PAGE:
Traditional Media Still Ranks High in Trust with Consumers

by | 2 minute read

Twitter is a fabulous tool for disseminating information during an emergency. Because it’s easy to get the information out quickly, the sources sometimes get their facts wrong. These kinds of gaffs are why consumers cast a wary eye at social media with respect verifyto trust. Edelman Trust Barometer for 2014 shows that consumers still find traditional media most trustworthy.

The Edelman report covered multiple industries on a global basis and reveals interesting trends. For example,  consumers consistently rank the technology (79%) and automotive (70%) industries as trustworthy. On the other hand, banks (51%) and media companies (51%) have appeared at the bottom of the Edelman list for several years, though the numbers are improving for these sectors.

Consumers are growing more accustomed to accessing a variety of media to learn about a story that interests them. They not only turn to traditional TV or newspapers. They may access these resources online. Consumers also check out social media.  But, the level of trust consumers have in specific formats varies widely:

  • Traditional 65%
  • Online search engines 63%
  • Hybrid media 53%
  • Social media 45%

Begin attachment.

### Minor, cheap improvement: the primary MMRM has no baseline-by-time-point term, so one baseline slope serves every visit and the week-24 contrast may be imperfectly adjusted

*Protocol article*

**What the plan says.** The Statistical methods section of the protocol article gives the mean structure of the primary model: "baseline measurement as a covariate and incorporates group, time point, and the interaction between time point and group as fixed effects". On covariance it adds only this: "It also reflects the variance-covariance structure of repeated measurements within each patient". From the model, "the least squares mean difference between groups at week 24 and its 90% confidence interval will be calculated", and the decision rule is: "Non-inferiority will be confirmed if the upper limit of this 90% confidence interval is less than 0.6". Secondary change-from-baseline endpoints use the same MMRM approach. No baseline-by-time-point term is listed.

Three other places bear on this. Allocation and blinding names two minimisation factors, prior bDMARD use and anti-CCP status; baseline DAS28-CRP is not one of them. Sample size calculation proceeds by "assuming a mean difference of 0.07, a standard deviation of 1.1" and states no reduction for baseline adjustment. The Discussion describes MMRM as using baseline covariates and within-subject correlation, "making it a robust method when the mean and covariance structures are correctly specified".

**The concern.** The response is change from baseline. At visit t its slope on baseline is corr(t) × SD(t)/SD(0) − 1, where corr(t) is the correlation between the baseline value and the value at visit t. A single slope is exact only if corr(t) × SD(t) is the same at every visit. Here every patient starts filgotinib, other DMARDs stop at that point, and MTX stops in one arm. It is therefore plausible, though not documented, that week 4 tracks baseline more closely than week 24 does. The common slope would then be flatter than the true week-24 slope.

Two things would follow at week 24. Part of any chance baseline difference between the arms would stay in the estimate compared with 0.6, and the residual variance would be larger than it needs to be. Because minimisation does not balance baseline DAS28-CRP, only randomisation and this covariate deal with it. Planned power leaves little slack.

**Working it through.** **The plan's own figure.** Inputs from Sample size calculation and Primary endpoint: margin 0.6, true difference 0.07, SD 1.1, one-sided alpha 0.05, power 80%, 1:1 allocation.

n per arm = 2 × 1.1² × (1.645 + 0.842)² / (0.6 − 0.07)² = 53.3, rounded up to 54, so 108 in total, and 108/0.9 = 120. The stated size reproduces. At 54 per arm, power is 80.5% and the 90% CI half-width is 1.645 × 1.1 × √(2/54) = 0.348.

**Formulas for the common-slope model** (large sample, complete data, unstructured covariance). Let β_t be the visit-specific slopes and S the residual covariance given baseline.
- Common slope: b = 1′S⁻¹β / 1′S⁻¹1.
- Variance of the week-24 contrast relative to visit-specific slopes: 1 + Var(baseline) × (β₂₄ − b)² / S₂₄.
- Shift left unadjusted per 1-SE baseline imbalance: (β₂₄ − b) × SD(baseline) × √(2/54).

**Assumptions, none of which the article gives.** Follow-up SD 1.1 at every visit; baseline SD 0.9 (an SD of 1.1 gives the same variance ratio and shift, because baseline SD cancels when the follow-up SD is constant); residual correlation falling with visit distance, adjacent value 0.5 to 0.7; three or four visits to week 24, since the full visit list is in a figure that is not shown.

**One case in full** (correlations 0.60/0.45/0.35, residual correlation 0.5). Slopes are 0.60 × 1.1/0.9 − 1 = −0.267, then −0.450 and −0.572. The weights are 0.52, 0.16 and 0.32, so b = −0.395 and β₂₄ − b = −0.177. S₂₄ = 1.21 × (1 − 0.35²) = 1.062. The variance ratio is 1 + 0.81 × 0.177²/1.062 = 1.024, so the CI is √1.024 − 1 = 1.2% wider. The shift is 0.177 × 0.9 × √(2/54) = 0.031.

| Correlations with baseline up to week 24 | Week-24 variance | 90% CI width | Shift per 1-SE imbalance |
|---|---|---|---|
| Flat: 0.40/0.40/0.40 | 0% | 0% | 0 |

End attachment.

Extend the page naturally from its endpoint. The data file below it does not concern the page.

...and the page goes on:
• Owned media 44%

Sometimes, trust isn’t always the driving factor when consumers want information. For example, when they want to get the details about a breaking story regarding business, consumers turn first to online search (28%), TV (25%), and newspapers (20%). Online search also outflanks the other formats when consumers want general business information (30%) and when they want to confirm the information they heard about a breaking business news story (36%).

While businesses will seek to disseminate their news stories through multiple channels, media companies should discuss these trends with marketers and emphasize the importance of advertising in specific formats in order to get the message in front of consumers.

 

Kathy Crosett
Kathy is the Vice President of Research for SalesFuel. She holds a Masters in Business Administration from the University of Vermont and oversees a staff of researchers, writers and content providers for SalesFuel. Previously, she was co-owner of several small businesses in the health care services sector.